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Scrimpers urged to switch current accounts

Scrimpers urged to switch current accounts

Category: Banking

Updated: 26/03/2010
First Published: 26/03/2010

This article was correct at the time of publication. It is now over 6 months old so the content may be out of date.

Britons have been told switching current accounts could be the simplest way to make their money go further.

The call comes after research from Santander revealed the recession had led to four in five (81%) people recently making changes to cut back on the cost of day to day living.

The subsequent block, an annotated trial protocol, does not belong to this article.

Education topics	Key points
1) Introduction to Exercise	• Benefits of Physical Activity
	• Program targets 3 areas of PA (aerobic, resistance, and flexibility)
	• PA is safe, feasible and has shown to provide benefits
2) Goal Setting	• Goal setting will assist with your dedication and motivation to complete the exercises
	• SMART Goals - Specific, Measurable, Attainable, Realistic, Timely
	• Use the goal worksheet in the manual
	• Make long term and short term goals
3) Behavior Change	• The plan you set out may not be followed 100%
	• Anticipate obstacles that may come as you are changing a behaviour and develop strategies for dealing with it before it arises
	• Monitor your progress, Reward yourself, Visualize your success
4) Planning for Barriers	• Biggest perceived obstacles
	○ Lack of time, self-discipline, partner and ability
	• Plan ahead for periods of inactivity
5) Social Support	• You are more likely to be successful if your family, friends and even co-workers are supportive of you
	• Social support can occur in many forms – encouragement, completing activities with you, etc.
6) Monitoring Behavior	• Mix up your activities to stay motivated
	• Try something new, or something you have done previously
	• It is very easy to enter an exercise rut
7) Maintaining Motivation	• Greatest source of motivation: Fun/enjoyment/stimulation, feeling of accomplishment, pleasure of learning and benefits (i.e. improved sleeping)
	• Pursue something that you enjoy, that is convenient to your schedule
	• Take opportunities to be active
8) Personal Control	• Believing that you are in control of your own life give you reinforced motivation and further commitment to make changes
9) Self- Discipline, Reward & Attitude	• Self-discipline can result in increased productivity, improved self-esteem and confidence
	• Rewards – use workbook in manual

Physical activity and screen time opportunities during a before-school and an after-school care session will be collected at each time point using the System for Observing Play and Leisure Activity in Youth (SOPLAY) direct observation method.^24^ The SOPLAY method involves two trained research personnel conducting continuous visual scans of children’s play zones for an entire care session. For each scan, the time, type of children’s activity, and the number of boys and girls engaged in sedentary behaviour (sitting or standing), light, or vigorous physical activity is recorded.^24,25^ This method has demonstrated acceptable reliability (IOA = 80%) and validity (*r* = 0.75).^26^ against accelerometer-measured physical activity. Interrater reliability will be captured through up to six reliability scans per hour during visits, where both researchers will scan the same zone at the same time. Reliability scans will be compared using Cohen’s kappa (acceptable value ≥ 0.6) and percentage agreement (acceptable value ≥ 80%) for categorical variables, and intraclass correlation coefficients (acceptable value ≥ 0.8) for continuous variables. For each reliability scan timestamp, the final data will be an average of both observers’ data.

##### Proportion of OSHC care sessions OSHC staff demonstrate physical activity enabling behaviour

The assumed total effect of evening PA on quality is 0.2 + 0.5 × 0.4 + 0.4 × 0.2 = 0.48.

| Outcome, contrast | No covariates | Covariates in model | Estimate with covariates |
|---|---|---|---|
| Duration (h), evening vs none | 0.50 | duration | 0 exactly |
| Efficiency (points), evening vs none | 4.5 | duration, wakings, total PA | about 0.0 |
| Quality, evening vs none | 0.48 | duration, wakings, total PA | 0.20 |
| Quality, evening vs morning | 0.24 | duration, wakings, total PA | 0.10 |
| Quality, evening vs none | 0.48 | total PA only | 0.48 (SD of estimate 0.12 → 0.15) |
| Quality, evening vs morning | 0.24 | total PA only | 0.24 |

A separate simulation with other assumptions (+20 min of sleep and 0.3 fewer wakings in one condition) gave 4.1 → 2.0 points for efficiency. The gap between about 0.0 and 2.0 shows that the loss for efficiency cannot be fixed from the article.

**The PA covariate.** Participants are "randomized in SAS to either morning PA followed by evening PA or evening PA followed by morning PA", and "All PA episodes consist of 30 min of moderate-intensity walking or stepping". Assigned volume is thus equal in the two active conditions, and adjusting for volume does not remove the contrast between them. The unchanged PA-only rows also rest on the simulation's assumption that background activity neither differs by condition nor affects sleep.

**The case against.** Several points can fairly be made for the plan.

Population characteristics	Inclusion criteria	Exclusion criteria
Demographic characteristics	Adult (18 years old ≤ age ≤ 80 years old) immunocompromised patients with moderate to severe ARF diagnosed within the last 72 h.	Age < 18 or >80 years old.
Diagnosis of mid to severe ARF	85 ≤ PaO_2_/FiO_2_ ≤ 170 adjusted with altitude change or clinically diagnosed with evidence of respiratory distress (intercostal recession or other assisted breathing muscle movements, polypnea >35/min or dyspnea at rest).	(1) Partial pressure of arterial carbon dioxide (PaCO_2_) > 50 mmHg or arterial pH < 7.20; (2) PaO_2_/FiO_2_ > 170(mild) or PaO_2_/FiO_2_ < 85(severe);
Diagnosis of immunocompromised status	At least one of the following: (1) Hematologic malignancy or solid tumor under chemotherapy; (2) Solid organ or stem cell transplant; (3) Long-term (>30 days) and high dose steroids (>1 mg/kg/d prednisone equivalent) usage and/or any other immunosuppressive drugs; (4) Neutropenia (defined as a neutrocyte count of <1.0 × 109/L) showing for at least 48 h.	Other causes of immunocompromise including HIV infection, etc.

More than half (55%) said they were searching around for the best grocery deals, while one in five (21%) had started taking their lunch to work.

Yet three quarters (74%) of those surveyed admitted they had no plans to review their current account in the next year, meaning they could be missing out on higher rates of interest as a result.

Seven in ten (70%) respondents to the survey, equating to more than 34 million people, said they had not switched their main current account since 2000.

"Forty million people are still feeling the pinch and trying to find ways of slashing their outgoings to cut back, including starting a 'make do and mend' culture, buying second hand goods on eBay and in charity shops, or reducing household help and their childrens' pocket money," said Helen Bierton, head of Santander current accounts.

"One simple way that people can make their money stretch further is to switch their current account to one which gives them something back. Most accounts on the market offer little or no interest."

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